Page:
Changing Attitudes Mean a Retirement Rebrand

Work may not end when retirement begins, and money is not the only reason, a survey finds.

More than half (55%) of Americans are considering working during their retirement, according to Franklin Templeton’s 2015 Retirement Income Strategies and Expectations (RISE) survey. Nearly one-third (30%) of survey respondents ages 18 to 24 say they never plan to retire.

People’s expectations for retirement lifestyle are evolving, and many of the survey participants have accepted the idea of delaying retirement and continuing to work, some out of necessity and some by choice.

The majority (61%) of survey respondents say that if inadequate income in retirement makes it impossible for them to retire as they had planned, they have adjusted their plans or will do so, in order to delay retirement. The youngest respondents to the survey, those ages 18 to 24, are likeliest to say they would keep working (74%)

Delaying retirement isn’t always just a matter of money. About 20% of non-retired respondents say they would most likely delay retirement because they enjoy working. However, only 28% of all adults expect working to be a primary source of income in retirement.

Among those who plan to retire, when asked what they look forward to in retirement, slightly more than one-third (36%) say “not working.” Many eagerly anticipate pursuing hobbies (46%) or learning a new skill or subject (22%).

The concept of retirement, with its concerns about savings and investments, still causes some stress: 67% of Americans experience some level of stress. Stress levels peak within 15 years of retirement, with 76% reporting stress, according to Franklin Templeton’s data.

Topping the list of retirement concerns: running out of money (27%) and health/medical issues (27%). Survey respondents ages 25 to 34 years are most worried about running out of money (36%), while older respondents ages 65 to 74 years are most concerned about health and medical issues (52%).

Stress Drivers

Respondents also seem to be stressed when they lack understanding of their income needs in retirement or fail to plan for retirement. Those who do not understand their retirement income plan are significantly likelier to feel stress and anxiety (86%) than those who do understand their plan (66%). Another driver of stress: nearly 40% of pre-retirees are not saving for retirement.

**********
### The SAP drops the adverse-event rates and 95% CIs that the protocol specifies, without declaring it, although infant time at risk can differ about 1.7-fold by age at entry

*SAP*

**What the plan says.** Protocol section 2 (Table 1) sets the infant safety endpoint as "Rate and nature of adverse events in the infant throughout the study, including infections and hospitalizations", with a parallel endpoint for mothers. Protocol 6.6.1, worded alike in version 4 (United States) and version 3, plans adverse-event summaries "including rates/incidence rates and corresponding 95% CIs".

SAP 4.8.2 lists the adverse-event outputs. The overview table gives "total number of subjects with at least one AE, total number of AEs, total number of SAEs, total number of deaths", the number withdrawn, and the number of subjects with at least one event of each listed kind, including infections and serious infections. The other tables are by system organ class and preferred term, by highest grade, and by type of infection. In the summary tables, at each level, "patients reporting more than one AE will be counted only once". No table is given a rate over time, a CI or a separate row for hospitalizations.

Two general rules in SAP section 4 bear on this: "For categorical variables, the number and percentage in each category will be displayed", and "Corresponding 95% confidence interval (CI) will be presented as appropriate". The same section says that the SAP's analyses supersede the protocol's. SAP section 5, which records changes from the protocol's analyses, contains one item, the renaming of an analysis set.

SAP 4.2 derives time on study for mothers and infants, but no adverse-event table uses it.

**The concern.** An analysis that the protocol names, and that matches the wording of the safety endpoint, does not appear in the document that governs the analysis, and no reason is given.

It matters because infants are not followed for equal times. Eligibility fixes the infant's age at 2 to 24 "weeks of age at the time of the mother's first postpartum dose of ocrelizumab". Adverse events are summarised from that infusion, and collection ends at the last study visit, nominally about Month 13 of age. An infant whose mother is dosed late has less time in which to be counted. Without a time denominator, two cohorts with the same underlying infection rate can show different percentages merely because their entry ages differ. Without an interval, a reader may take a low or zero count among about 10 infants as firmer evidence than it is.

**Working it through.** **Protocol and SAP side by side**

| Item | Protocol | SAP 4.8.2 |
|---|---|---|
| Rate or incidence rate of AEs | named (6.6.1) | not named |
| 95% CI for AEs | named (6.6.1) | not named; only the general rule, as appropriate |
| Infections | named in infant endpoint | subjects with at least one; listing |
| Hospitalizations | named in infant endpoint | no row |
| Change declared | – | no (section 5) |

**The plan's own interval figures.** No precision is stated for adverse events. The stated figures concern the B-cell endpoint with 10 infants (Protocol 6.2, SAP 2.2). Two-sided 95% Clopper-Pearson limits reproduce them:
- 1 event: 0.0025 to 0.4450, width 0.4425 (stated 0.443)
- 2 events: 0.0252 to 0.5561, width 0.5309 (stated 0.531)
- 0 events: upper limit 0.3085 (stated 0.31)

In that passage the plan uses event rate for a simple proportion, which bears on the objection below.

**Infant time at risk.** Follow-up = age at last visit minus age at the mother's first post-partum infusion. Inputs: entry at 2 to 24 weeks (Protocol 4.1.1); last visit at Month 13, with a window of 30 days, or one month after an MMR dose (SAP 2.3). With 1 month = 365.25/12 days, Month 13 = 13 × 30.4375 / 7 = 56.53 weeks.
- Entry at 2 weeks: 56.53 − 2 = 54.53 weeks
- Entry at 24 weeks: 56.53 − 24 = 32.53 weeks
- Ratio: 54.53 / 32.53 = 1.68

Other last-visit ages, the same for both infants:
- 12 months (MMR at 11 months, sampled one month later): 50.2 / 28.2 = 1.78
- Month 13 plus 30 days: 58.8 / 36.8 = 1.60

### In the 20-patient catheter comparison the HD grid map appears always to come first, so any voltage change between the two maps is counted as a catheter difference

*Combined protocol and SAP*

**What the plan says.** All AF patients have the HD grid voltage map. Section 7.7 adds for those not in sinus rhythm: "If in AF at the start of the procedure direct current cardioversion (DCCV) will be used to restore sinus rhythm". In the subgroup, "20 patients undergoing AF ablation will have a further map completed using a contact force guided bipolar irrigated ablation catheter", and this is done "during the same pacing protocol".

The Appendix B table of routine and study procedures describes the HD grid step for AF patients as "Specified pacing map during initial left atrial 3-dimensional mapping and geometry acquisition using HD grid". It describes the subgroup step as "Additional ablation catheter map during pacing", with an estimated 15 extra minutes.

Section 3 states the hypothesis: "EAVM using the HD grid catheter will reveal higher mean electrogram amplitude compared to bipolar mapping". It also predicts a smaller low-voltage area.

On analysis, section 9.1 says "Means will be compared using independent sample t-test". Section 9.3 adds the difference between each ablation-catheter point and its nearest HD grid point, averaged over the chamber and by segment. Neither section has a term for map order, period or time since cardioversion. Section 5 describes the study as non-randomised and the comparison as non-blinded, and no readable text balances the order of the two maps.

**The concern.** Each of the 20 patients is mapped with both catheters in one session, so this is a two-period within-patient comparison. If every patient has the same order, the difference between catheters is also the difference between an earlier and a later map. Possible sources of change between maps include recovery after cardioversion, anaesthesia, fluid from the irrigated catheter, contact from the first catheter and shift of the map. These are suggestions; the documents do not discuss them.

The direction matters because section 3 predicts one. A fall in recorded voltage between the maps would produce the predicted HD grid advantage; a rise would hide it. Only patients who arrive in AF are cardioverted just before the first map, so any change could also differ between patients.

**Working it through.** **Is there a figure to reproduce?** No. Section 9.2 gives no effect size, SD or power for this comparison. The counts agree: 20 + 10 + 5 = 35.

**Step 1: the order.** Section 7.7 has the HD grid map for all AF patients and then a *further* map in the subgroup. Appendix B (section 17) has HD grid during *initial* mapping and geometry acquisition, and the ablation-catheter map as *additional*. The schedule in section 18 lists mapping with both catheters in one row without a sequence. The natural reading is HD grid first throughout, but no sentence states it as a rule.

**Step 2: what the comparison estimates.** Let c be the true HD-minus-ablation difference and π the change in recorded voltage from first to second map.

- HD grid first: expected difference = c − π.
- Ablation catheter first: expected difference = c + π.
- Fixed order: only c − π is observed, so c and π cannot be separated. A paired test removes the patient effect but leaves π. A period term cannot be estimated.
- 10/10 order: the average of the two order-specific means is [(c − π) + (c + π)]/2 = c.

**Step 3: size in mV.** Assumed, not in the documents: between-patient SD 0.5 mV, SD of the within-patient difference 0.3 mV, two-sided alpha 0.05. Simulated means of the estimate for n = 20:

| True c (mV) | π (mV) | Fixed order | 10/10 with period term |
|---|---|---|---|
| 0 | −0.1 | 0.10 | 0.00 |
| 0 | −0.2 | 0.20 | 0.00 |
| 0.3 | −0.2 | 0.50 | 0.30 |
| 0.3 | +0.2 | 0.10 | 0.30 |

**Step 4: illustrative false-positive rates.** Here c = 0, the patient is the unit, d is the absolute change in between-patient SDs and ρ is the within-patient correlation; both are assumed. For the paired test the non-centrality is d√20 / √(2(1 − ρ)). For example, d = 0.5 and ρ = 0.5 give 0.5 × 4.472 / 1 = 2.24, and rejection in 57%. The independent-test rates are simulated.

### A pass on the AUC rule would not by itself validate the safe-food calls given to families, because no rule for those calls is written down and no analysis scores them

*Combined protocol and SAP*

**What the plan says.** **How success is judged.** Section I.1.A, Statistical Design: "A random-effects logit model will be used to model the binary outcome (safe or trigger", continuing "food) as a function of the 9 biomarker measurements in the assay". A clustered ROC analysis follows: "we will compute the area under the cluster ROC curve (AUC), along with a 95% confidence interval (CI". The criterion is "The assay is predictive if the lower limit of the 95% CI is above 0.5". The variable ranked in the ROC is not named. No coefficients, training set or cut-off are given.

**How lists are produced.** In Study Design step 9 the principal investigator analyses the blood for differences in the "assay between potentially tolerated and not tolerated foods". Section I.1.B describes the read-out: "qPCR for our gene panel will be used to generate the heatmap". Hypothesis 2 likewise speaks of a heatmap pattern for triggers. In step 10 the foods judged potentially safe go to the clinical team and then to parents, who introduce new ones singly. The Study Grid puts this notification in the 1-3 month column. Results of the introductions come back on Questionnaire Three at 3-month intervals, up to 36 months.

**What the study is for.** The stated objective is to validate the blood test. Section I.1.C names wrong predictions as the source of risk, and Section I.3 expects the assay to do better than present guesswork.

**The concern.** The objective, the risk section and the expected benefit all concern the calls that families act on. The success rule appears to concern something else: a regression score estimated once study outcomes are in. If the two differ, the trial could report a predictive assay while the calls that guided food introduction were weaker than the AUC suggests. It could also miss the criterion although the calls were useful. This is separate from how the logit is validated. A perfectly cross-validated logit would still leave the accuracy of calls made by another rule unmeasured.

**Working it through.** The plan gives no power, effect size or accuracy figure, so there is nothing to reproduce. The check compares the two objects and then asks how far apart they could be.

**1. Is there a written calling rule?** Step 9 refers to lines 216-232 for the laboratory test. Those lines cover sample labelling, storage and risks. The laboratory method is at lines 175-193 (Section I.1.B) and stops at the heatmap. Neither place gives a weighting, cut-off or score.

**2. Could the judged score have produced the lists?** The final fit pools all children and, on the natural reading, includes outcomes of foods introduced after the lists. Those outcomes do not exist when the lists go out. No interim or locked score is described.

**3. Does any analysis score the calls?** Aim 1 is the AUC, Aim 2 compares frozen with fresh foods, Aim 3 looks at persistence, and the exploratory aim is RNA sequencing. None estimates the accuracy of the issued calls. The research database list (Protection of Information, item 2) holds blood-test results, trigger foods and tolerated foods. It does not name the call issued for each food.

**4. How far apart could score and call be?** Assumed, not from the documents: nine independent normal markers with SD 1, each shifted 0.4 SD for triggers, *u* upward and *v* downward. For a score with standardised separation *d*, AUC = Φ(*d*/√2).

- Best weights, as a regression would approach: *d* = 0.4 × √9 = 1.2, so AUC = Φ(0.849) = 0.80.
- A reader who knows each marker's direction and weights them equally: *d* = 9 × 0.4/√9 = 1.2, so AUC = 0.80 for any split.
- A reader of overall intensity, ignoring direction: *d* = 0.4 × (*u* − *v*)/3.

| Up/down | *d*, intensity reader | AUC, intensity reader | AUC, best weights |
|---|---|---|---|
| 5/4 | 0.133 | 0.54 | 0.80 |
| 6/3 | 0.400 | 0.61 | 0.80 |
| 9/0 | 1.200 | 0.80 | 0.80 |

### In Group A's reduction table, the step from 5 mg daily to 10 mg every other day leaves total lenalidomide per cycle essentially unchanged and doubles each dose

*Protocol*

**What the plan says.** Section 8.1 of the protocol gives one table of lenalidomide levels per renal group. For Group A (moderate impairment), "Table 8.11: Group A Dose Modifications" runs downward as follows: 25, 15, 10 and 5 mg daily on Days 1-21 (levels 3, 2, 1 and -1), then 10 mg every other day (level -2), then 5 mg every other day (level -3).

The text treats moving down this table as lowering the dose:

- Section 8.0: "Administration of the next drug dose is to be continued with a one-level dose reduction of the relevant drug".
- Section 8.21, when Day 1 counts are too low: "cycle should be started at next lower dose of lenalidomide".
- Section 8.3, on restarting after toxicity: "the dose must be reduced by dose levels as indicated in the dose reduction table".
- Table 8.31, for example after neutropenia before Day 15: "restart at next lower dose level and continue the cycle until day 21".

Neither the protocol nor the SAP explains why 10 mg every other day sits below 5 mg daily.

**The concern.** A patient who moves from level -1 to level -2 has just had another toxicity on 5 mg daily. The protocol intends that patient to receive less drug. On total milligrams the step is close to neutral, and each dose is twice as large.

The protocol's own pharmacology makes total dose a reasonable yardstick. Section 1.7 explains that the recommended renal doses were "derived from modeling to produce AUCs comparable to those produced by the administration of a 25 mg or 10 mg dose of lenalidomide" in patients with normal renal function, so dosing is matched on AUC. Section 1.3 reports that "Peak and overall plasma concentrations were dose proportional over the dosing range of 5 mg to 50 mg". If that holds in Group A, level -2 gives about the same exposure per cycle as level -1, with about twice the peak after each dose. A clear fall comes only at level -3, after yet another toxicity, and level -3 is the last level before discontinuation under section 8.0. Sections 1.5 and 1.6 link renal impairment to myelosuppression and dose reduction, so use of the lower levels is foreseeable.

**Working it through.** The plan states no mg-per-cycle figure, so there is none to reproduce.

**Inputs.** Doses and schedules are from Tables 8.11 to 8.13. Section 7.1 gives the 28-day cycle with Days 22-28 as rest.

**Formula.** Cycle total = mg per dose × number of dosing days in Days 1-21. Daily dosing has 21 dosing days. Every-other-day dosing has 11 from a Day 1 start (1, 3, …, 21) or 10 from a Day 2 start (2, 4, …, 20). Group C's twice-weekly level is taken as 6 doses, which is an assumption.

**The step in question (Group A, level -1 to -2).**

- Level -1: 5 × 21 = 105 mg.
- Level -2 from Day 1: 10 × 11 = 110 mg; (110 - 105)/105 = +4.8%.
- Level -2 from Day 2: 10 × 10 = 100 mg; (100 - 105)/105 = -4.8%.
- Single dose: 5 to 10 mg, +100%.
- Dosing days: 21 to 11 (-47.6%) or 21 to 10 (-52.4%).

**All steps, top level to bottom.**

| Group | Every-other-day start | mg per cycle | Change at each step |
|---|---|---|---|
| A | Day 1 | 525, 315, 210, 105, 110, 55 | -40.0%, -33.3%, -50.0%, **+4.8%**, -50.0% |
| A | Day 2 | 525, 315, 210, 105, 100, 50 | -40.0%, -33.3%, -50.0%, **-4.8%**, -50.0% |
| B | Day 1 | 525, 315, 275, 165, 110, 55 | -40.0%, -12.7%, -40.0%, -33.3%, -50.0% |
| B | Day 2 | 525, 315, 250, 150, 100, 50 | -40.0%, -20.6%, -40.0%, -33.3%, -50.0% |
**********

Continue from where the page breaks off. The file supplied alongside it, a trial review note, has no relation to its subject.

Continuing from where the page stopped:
Social Security appears to be a significant driver of confusion, and several factors are to blame:

  • 39% do not know with a high degree of confidence the amount of current income Social Security will replace;
  • 22% of pre-retirees don't know when to start taking the benefit; and
  • 37% are not confident that Social Security will provide expected income in retirement.

Although delaying the age at which an individual begins receiving Social Security may result in higher benefits and increased retirement income, the majority (59%) of retirees say they took the benefit before full retirement age. Only 16% started the benefit at full retirement age, and a mere 7% of retired Americans delayed until after full retirement age.

The lack of understanding is also apparent when examining Americans’ reasons for choosing to initiate their Social Security benefit. About two in five (42%) of those who began (or expect to begin) taking Social Security before full retirement age made the decision simply on the basis of eligibility, the survey found. Only about one in five (21%) say the primary reason for taking the benefit early is needing or expecting that they will need the money.

Americans are reasonably good at estimating their expenses at retirement, but they tend to underestimate the impact of inflation later in retirement, Franklin Templeton found. Typically, people expect their retirement expenses to remain flat throughout retirement. Unfortunately, the survey points out, inflation can cause a sharp increase in expenses over even a 10- to 15-year period. For many, retirement may span a much longer time, approaching 30 to 40 years.

The Spend

When it comes to actual spending in retirement, the survey found that as retirement progresses, retirees report spending more than they did pre-retirement:

  • 28% report a spending increase one to five years into retirement;
  • 42% report an increase six to ten years in;
  • 44% spend more 11 or more years into retirement; and
  • 37% of all retired respondents report an increase in spending over pre-retirement levels.

More than one-third (36%) of non-retired respondents expect to live on an amount less than 70% of their current income, the survey found. This may sound optimistic to some, but close to half of retired respondents report (45%) that they live on less than 70% of their pre-retirement income.

Overall, a majority of survey respondents who plan to retire (93%) say they are looking forward to their retirement.
“Conventional thinking and attitudes about what it means to retire are changing,” says Michael Doshier, vice president of retirement marketing for Franklin Templeton Investments. He cites a range of ways individual investors can lessen retirement anxiety, including beginning to save and working with a financial adviser to develop a written plan.

Taking the steps to understand what income sources will be in retirement and how to match them with a realistic estimation of future expenses can help take some of the mystery and worry out of thinking about retirement, Doshier says.

The Franklin Templeton Retirement Income Strategies and Expectations (RISE) survey was conducted online between January 8 and January 22 among a sample of 2,002 adults (1,001 men and 1,001 women), 18 years of age or older.